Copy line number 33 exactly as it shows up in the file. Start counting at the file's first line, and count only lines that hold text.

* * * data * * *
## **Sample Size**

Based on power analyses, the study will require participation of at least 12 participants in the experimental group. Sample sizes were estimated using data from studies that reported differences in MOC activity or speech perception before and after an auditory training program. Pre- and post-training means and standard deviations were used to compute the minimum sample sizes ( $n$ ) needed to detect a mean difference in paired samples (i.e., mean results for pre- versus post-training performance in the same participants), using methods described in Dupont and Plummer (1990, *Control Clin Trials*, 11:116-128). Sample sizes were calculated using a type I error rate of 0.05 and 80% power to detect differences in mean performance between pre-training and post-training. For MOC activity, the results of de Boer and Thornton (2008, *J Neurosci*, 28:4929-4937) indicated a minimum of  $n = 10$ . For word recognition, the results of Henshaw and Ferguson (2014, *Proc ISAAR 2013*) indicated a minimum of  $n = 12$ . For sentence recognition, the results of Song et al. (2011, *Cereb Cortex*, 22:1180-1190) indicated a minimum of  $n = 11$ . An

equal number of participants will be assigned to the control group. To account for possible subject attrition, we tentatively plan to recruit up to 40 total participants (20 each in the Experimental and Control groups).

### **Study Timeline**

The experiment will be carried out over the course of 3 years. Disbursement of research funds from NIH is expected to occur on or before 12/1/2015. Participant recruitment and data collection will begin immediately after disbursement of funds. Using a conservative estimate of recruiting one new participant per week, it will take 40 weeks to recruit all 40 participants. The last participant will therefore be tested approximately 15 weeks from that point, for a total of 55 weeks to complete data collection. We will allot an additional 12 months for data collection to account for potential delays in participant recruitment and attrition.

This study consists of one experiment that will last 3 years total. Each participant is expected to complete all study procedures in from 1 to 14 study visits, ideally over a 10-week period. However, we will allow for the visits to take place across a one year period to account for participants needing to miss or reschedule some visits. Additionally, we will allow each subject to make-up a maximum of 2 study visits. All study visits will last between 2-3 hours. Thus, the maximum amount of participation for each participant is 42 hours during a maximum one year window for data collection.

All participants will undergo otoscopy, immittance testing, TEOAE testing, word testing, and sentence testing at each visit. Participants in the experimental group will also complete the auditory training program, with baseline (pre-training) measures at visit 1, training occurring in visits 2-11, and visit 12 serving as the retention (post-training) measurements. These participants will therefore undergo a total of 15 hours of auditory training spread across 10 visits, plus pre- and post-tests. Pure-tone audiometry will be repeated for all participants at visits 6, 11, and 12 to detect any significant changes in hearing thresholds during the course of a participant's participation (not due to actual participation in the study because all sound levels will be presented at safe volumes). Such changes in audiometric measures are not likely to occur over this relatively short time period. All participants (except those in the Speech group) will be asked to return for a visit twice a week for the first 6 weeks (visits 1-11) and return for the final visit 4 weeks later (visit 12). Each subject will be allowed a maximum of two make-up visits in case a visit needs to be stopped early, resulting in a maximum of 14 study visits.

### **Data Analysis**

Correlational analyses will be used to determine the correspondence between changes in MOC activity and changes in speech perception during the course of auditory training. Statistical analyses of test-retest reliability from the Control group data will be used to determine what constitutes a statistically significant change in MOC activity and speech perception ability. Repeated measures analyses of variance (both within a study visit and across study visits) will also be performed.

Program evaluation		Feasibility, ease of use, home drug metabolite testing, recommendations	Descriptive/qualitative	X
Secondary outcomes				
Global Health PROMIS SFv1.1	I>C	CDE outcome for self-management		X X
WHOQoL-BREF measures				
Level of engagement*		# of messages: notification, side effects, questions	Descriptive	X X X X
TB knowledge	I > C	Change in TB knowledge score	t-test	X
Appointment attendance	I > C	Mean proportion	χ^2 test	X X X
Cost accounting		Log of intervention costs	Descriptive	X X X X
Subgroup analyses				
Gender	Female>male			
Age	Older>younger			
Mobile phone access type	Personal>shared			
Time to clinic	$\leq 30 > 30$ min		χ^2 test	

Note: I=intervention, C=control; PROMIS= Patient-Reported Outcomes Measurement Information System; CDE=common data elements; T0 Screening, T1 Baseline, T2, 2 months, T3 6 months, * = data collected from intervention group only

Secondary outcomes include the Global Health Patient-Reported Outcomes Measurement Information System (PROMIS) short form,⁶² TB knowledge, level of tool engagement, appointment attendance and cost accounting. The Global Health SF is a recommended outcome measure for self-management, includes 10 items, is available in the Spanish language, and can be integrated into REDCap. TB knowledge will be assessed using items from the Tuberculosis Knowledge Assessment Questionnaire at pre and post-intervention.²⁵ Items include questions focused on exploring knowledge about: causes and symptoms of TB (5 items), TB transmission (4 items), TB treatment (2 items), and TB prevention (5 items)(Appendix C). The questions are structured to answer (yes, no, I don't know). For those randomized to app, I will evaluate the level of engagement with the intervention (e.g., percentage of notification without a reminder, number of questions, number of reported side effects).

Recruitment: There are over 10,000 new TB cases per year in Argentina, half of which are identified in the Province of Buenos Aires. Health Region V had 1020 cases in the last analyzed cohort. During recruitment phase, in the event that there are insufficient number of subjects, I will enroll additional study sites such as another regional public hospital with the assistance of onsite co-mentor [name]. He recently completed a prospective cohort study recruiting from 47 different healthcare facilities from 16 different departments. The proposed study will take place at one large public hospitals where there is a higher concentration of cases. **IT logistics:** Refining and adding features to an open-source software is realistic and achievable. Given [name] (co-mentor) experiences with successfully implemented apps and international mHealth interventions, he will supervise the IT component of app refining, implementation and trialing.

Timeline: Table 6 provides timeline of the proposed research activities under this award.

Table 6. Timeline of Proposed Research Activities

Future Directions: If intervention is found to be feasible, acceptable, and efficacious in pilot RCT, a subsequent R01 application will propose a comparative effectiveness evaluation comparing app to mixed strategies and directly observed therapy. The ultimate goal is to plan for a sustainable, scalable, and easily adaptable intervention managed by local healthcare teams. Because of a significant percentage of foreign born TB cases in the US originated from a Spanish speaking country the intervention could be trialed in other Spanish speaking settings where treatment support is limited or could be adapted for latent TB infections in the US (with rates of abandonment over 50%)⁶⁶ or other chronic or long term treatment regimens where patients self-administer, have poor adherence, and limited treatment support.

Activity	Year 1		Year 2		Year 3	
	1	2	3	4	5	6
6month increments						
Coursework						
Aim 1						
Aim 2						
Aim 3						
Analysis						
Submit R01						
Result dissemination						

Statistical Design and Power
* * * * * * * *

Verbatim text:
Aim 1						